The House vote to repeal Obamacare will have little legislative effect, since there's virtually no chance the repeal will become law. But it will have political significance as a demonstration of the continuing resistance to the program. The repeal passed the House by a far larger margin than the bill itself did when it was rammed through last March.
In a sense, this fight now becomes a race against time. That's because once a sweeping set of government policies is put in place, Americans begin to adapt. They come to depend on whatever benefits the program provides and they learn to live with burdens it imposes. Businesses factor the new reality into their plans and change procedures accordingly.
Once that process is complete, it is more difficult to undo the law. It may have been highly disruptive when it passed, but after a while, repealing it becomes disruptive as well. And with billions in insurance subsidies flowing to millions of people, Obamacare could eventually become politically untouchable.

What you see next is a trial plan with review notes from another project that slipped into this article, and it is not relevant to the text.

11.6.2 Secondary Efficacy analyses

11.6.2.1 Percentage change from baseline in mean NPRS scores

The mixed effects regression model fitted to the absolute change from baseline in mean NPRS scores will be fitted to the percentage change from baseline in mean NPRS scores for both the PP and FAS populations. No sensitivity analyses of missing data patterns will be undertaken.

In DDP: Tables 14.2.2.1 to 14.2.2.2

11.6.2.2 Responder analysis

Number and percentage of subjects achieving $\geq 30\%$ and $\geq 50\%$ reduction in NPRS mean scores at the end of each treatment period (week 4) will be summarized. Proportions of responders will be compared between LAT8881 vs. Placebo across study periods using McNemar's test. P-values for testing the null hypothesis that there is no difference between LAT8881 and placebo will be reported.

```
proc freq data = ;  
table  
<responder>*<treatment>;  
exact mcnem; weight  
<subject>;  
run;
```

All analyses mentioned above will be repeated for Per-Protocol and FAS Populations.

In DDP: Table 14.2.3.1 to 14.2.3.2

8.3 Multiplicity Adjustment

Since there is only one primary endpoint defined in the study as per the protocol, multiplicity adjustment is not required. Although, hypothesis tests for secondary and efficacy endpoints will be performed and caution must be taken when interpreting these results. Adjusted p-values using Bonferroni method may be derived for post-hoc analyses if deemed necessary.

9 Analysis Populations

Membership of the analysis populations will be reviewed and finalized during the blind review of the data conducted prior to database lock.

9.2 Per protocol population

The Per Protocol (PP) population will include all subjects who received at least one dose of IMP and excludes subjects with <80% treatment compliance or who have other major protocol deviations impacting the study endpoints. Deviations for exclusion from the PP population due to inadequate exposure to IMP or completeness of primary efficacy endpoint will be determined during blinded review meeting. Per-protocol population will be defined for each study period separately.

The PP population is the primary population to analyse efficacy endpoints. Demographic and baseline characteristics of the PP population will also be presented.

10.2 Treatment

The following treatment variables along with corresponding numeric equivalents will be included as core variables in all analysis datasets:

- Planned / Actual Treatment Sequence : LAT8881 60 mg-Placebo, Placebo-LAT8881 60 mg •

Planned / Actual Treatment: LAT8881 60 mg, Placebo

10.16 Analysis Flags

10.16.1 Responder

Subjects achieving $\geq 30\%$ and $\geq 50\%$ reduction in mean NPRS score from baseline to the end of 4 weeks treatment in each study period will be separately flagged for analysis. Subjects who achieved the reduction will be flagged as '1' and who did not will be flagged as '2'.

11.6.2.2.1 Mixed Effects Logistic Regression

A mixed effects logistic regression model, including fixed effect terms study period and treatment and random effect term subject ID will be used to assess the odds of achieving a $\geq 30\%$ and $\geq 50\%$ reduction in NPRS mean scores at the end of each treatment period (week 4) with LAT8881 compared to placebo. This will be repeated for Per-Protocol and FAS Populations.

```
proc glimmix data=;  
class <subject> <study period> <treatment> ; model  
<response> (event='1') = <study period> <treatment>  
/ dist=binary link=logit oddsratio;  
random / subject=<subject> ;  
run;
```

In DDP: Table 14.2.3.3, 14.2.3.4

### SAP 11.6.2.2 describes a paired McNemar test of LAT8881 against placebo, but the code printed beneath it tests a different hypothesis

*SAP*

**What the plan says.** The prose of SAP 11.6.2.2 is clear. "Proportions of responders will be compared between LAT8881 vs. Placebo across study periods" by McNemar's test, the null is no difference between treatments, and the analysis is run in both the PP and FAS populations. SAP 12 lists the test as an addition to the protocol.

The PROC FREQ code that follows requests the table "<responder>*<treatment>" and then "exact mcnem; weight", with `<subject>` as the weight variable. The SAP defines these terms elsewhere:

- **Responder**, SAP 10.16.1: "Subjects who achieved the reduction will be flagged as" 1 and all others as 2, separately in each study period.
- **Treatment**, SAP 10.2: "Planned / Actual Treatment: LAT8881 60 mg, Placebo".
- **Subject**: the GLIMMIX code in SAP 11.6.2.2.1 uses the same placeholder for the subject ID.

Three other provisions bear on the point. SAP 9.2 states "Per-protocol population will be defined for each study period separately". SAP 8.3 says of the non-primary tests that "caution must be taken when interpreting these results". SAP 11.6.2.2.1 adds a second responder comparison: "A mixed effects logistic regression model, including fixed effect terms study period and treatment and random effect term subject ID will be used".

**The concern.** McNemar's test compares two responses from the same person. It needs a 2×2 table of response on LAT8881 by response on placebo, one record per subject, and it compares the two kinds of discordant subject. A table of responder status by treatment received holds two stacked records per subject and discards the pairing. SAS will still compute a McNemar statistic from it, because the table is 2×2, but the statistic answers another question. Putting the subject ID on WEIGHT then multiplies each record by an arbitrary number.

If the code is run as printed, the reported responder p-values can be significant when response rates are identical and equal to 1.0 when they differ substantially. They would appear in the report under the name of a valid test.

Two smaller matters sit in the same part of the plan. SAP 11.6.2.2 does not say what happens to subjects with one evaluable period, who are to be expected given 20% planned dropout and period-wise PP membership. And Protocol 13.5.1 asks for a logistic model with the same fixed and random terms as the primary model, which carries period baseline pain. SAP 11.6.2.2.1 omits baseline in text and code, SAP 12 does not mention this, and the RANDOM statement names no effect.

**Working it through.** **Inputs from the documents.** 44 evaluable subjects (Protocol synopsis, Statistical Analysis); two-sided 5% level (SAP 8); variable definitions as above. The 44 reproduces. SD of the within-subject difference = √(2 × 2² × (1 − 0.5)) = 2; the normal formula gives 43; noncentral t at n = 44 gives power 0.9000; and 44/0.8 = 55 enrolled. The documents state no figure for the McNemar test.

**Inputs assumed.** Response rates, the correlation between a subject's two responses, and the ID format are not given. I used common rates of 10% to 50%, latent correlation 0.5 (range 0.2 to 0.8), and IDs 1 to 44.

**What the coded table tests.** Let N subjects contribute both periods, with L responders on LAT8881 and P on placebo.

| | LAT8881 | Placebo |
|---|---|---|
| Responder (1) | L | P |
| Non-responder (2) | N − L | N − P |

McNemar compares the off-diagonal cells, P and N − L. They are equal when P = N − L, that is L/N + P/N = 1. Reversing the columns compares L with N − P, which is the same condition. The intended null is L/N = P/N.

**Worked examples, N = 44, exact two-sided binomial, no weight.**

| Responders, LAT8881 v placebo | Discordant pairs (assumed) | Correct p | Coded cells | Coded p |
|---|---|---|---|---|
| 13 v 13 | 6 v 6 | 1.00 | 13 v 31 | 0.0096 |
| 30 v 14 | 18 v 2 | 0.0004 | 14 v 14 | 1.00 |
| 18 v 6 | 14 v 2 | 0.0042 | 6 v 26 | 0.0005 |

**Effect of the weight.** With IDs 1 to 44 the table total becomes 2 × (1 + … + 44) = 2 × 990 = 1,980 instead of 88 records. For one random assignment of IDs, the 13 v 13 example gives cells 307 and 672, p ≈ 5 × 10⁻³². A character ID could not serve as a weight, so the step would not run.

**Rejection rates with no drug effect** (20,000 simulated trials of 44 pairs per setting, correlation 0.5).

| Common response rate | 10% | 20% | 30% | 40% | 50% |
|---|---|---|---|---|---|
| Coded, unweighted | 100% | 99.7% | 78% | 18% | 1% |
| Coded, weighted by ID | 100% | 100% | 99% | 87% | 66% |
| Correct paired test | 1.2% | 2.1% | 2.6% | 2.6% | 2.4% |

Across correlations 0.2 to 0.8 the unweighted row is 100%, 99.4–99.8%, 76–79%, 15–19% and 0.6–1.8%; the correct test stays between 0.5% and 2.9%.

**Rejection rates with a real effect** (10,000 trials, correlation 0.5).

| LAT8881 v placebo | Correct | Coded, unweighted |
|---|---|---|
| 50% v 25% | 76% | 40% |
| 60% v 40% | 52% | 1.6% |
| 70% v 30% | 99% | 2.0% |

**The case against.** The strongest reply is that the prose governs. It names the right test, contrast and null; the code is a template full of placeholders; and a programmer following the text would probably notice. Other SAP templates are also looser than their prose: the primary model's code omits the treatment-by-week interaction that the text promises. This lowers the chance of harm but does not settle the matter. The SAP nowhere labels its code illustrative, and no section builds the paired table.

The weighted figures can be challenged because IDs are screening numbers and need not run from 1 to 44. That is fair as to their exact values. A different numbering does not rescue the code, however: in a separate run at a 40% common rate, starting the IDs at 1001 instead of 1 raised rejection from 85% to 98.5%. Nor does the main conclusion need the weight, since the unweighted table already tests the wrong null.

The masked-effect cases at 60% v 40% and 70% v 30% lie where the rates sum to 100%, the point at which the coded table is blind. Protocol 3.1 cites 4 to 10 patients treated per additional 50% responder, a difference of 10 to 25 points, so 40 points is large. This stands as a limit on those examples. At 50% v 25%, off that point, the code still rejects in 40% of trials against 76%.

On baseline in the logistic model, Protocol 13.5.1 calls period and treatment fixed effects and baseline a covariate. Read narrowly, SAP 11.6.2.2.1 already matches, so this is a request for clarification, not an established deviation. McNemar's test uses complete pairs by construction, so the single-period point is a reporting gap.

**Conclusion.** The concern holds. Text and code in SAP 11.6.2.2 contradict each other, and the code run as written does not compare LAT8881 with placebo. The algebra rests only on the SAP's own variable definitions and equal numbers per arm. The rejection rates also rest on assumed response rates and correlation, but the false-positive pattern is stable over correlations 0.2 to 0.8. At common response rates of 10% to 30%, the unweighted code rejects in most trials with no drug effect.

But it will be years before Obamacare is fully in effect. By that time it should be clear the bill does almost nothing to reduce the cost of health care. Plus, the mandate forcing everyone to buy health insurance whether they want it or not could make the measure even more unpopular than it is now. And there is no certainty the mandate will be upheld by the courts.
So in short, it's clear time is a factor in this struggle, but it is not so clear whose side time is on.